Let’s dive in and take a closer look. Therefore prepare your minds for action; discipline yourselves; set all your hope on the grace that Jesus Christ will bring you when he is revealed. Peter’s call to holiness was centered on a way of life where we choose to live our lives in the certainty that we know how the story ends. First he tells them to prepare their minds – to get ready – and then tells them to discipline themselves. The older translations claim a great word that has lost much of its meaning in our current context. He tells them “live soberly.” No, he is not just talking about no drinking too much alcohol, he is talking about designing their lives in a way where they use good judgment, make good decisions; live a life that is not guided by the whims of passion, but one where they are in control of their decisions and actions. The second thing he tells them is that this way of life is built in the hope of grace. Hear me; this is not the “I wish” kind of hope. It is the divine certainty. He wants them set their lives on the promise of the grace that Christ brings – now – and for the forever that awaits them. In other words, live like you know the end of the story, God’s grace triumphs, we are a people of a sure future.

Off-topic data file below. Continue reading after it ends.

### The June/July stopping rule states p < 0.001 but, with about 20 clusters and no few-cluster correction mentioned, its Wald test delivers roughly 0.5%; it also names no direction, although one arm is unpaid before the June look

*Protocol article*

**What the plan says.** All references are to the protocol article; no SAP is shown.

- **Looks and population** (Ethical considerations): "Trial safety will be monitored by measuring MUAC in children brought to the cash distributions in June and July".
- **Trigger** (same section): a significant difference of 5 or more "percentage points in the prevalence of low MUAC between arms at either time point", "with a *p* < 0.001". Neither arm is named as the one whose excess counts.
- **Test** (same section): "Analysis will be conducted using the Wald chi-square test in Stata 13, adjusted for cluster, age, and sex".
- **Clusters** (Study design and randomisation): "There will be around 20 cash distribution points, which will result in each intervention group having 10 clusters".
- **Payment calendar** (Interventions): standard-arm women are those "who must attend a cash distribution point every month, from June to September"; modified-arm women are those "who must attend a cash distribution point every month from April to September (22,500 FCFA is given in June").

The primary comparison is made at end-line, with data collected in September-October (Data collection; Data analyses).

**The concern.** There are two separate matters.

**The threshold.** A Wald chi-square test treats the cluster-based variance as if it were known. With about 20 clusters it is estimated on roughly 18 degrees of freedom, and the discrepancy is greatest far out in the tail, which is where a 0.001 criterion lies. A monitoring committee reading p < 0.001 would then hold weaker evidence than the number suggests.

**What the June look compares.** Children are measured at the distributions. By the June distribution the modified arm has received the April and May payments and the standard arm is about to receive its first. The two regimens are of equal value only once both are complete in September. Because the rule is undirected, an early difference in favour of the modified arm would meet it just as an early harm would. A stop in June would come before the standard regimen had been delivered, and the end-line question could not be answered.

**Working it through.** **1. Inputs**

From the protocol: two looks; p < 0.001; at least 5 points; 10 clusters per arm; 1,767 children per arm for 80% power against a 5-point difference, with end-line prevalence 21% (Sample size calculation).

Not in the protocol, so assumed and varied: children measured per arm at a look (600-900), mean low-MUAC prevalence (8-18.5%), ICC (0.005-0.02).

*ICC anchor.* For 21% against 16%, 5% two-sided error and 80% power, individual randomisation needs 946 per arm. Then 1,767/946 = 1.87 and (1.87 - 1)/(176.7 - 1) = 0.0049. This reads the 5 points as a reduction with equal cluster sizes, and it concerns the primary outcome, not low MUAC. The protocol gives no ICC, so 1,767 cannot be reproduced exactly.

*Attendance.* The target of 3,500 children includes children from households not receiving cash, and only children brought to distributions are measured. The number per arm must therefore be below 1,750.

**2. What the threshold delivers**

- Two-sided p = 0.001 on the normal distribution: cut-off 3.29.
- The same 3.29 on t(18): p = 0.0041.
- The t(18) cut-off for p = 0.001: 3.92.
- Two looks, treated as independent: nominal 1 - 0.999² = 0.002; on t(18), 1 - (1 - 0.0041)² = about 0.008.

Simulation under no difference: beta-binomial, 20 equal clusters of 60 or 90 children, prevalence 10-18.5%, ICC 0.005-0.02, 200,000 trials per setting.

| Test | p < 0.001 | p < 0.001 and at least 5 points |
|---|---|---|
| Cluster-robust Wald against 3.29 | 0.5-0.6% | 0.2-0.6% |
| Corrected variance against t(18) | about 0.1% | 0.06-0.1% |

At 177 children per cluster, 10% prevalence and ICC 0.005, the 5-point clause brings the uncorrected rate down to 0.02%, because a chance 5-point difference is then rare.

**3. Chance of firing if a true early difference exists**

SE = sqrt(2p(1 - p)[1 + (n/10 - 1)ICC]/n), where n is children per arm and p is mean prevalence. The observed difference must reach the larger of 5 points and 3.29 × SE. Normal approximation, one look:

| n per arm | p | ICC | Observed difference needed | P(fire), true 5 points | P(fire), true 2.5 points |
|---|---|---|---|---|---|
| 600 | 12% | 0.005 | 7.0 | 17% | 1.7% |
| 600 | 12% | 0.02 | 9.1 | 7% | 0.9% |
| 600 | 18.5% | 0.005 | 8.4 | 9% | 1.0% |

The letter continues; Like obedient children, do not be conformed to the desires that you formerly had in ignorance. I love how Eugene Peterson describes this in The Message. He writes; Don't lazily slip back into those old grooves of evil, doing just what you feel like doing. You didn't know any better then; you do now. As obedient children, let yourselves be pulled into a way of life shaped by God's life. The easy path would be to jump on the parent-child imagery and talk about obedience in that context, but honestly those under 18 are probably weary of claiming that picture every time we talk about what it means to be obedient to God. So, let me try another angle. Obedience is not a blind following of commands, it is the life choice – the every moment kind of choice – to do things the way that God wants us to because of the love we have for God. “Obedience and a life of holiness is not produced from passivity but demands that we each individually make an active choice to cultivate the attitude and initiate right thinking and right actions that lead to holy living.”(3)Obedience is not born in the response to a stern look or the threat of punishment; it emerges from our honest and passionate desire to please God. The central question then becomes whether or not we want to live the kind of lives the please God? Peter tells the crowd hearing the reading of this letter, don’t live the kind of lives you did before you came to Christ and did not know any better, let yourselves be pulled into a way of life shaped by God's life.